Another design for footwear disclosed by the prior art employs one or more shock absorbers embedded within the heel portion of the midsole. The shock absorbers are typically air or fluid filled cylinders which can absorb the force of the heel and then return the energy in a controlled upward direction. Irrespective of the number of fluid filled cylinders embedded within the heel, excessive pronation of the user's foot will occur since the air cylinders cannot properly respond to the difference in forces imposed on the medial and lateral portions of the heel.

The present invention resolves the inadequacies of the devices taught by the prior art. A footbed support platform is disposed beneath the heel and arch of the midsole. A fluid-filled bladder is disposed adjacent the bottom surface of the upper footbed support in the heel portion of the midsole. The bladder defines an interior, sealed cavity and comprises a peripheral channel which is positioned adjacent the periphery of the bladder and a plurality of transversely oriented channels which intersect with the peripheral channel of the sealed bladder. The bladder cavity is pressurized to atmospheric pressure. The upper surface of the bladder is adapted to snugly engage the bottom surface of the footbed support platform. The lower surface of the heel assembly defines a concave cantilever surface substantially bisected by the longitudinal axis of the heel section of the footwear. The combination of the footbed support platform, the fluid-filled bladder and the lower concave, cantilever surface provides improved shock absorption and stability to footwear.

SUMMARY OF THE INVENTION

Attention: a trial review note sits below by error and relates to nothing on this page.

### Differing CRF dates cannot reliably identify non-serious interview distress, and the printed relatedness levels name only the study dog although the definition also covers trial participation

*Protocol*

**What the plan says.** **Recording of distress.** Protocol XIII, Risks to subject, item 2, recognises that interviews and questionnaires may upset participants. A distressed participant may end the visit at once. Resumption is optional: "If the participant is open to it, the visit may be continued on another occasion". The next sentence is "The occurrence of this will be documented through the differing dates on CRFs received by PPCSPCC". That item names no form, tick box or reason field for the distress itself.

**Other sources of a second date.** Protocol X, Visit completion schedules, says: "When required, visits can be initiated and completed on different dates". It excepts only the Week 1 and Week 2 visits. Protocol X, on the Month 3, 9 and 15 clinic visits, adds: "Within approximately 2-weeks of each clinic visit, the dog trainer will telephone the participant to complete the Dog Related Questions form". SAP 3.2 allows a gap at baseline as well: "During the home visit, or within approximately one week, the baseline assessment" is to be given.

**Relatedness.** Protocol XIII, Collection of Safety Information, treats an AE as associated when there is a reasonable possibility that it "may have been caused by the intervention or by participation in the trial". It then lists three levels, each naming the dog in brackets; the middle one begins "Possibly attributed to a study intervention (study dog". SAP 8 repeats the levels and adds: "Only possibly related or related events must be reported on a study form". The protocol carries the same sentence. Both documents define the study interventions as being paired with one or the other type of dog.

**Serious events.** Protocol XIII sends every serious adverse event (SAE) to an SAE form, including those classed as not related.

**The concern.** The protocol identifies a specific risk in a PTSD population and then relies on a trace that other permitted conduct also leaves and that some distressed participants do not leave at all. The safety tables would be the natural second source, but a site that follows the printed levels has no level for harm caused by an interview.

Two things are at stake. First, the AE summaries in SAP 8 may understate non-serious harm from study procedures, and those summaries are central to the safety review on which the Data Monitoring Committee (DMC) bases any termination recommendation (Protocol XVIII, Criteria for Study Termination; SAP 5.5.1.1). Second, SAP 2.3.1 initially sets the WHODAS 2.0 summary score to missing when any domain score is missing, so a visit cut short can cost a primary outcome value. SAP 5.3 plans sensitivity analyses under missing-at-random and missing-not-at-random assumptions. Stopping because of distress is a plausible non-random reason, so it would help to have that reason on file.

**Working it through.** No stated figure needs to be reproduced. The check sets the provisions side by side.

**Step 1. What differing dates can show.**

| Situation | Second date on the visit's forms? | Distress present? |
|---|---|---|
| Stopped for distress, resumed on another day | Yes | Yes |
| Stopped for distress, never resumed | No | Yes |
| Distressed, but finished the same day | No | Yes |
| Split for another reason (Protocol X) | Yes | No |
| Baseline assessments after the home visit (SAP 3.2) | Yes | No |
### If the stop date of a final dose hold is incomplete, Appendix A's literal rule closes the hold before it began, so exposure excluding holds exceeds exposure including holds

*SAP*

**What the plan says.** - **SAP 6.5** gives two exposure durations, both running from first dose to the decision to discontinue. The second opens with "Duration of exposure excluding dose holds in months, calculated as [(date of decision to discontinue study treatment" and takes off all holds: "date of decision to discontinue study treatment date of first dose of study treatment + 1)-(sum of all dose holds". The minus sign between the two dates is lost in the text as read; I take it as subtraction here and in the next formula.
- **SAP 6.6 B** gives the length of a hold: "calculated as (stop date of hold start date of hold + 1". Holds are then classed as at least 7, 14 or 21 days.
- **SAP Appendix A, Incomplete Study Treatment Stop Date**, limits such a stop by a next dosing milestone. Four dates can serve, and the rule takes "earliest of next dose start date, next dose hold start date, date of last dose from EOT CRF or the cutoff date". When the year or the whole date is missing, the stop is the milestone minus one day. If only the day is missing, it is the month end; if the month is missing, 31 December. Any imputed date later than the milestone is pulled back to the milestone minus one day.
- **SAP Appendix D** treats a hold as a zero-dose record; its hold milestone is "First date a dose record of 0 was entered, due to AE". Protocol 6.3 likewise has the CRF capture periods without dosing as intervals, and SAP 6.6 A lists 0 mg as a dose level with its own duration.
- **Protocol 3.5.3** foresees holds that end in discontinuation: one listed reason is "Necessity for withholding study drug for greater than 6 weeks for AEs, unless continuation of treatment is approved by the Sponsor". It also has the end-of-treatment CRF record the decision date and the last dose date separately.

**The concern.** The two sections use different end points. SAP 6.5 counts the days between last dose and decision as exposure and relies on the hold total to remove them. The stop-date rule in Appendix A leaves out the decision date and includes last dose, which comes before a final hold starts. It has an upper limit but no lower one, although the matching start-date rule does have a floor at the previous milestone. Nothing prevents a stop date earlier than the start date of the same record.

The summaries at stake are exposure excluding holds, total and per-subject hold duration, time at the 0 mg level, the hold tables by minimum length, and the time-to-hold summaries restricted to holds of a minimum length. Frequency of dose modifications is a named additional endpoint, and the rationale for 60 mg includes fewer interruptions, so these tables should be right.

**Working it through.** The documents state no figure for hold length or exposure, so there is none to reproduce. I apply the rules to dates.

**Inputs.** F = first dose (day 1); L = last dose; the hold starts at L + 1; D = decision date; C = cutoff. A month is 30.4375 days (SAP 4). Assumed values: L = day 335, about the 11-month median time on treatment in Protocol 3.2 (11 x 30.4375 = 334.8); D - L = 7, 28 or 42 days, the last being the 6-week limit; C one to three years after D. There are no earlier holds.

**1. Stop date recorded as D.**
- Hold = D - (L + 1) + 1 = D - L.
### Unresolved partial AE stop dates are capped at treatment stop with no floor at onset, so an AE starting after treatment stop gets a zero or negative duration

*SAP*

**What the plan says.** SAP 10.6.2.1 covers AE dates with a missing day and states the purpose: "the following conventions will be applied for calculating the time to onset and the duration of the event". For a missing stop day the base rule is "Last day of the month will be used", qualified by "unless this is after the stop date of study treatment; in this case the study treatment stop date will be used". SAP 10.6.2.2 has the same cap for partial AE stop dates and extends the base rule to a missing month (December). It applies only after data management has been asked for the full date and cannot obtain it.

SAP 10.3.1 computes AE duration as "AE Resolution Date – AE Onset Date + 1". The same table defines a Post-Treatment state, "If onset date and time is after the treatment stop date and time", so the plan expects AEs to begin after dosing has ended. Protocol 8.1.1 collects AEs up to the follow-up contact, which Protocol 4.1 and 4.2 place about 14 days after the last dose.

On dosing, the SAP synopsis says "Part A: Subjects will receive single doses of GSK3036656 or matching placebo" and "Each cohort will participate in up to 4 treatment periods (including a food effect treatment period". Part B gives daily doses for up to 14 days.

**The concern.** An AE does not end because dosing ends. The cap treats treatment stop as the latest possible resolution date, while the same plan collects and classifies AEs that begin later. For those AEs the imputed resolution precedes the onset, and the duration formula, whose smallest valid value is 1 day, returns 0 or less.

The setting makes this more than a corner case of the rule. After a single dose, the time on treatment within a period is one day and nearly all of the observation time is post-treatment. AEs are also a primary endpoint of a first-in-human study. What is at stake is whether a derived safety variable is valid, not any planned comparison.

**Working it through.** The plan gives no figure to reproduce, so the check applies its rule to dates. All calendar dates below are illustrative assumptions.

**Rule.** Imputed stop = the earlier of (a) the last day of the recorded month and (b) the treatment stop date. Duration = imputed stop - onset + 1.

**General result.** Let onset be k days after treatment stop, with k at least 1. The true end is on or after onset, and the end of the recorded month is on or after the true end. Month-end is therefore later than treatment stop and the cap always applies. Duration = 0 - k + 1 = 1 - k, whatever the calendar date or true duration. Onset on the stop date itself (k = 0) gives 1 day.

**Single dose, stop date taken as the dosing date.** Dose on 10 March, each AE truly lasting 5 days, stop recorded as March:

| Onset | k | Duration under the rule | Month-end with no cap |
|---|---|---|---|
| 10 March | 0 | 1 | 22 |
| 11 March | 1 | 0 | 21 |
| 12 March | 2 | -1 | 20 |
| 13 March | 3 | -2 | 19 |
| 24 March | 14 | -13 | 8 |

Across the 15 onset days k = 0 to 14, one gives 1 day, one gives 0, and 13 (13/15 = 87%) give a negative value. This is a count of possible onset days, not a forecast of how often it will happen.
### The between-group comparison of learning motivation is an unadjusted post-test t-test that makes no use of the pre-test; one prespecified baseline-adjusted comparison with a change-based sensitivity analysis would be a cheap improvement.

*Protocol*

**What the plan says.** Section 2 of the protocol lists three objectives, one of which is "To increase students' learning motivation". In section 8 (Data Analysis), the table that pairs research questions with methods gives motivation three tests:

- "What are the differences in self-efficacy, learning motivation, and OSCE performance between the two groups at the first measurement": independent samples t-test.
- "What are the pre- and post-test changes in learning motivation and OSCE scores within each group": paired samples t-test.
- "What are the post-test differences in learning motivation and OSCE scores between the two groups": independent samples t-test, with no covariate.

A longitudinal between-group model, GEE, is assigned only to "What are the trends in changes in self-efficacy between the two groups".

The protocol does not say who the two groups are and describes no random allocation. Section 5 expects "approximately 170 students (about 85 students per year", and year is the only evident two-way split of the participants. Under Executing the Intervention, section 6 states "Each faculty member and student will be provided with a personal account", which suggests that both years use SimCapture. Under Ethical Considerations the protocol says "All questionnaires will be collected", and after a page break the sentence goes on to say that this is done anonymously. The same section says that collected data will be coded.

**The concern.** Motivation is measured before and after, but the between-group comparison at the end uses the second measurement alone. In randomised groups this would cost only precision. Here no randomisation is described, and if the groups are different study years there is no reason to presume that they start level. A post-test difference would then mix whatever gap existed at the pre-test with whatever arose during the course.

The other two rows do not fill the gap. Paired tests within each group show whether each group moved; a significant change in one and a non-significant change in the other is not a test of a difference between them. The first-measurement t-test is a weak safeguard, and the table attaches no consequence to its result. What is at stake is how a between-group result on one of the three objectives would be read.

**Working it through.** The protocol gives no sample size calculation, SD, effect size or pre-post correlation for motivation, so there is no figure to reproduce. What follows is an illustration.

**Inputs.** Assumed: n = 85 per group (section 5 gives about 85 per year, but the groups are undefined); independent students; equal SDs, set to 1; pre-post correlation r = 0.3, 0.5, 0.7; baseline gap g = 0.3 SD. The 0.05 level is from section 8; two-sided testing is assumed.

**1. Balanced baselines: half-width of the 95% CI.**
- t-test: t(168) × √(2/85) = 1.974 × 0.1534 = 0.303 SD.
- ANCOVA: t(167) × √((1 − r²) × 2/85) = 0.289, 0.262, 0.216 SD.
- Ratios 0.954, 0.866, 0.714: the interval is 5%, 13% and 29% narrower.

The present invention relates to a multilayered structural assembly for the sole of footwear which improves shock absorption and stability. The midsole of the footwear has heel, midfoot and forefoot regions and an upper and lower surface. A footbed support platform is disposed adjacent the bottom surface of the midsole to the midfoot region which is commonly known as the arch. The lower surface of the footbed support platform is adapted to receive and be placed adjacent fluid-filled bladders which includes an internal, sealed cavity which is pressurized to ambient pressure. The fluid, preferably air, is disposed within the sealed cavity which is defined by a peripheral channel and a plurality of parallel, intersecting channels which are disposed substantially perpendicular to the longitudinal axis of the heel regions of the footwear. The intersecting channels are in communication with one another and the peripheral channel of the sealed cavity. The lower element of the heel assembly defines a concave, cantilever surface which is depressed when force is imposed upon the heel of the midsole. The combination of the footbed support platform, the fluid-filled bladder and the lower support element incorporating a cantilever surface provides improved shock absorption and stability.

It is an object of the present invention to provide construction for footwear which improves shock absorption and stability.

It is another object of the present invention to provide improved shock absorption and stability for shoes through the use of cooperating shock absorbing elements.

It is still another objection of the present invention to provide improved shock absorption for shoes through the use of a pressurized, fluid-filled bladder disposed within the heel region of the footwear.

It is still yet another object of the present invention to provide improved, dynamic stability for a shoe through the use of a cooperating fluid-filled bladder and a deflectable support platform in the heel region of the footwear.

It is still yet another object of the present invention to provide footwear incorporating an improved shock absorption and stability system which is simple and inexpensive to fabricate.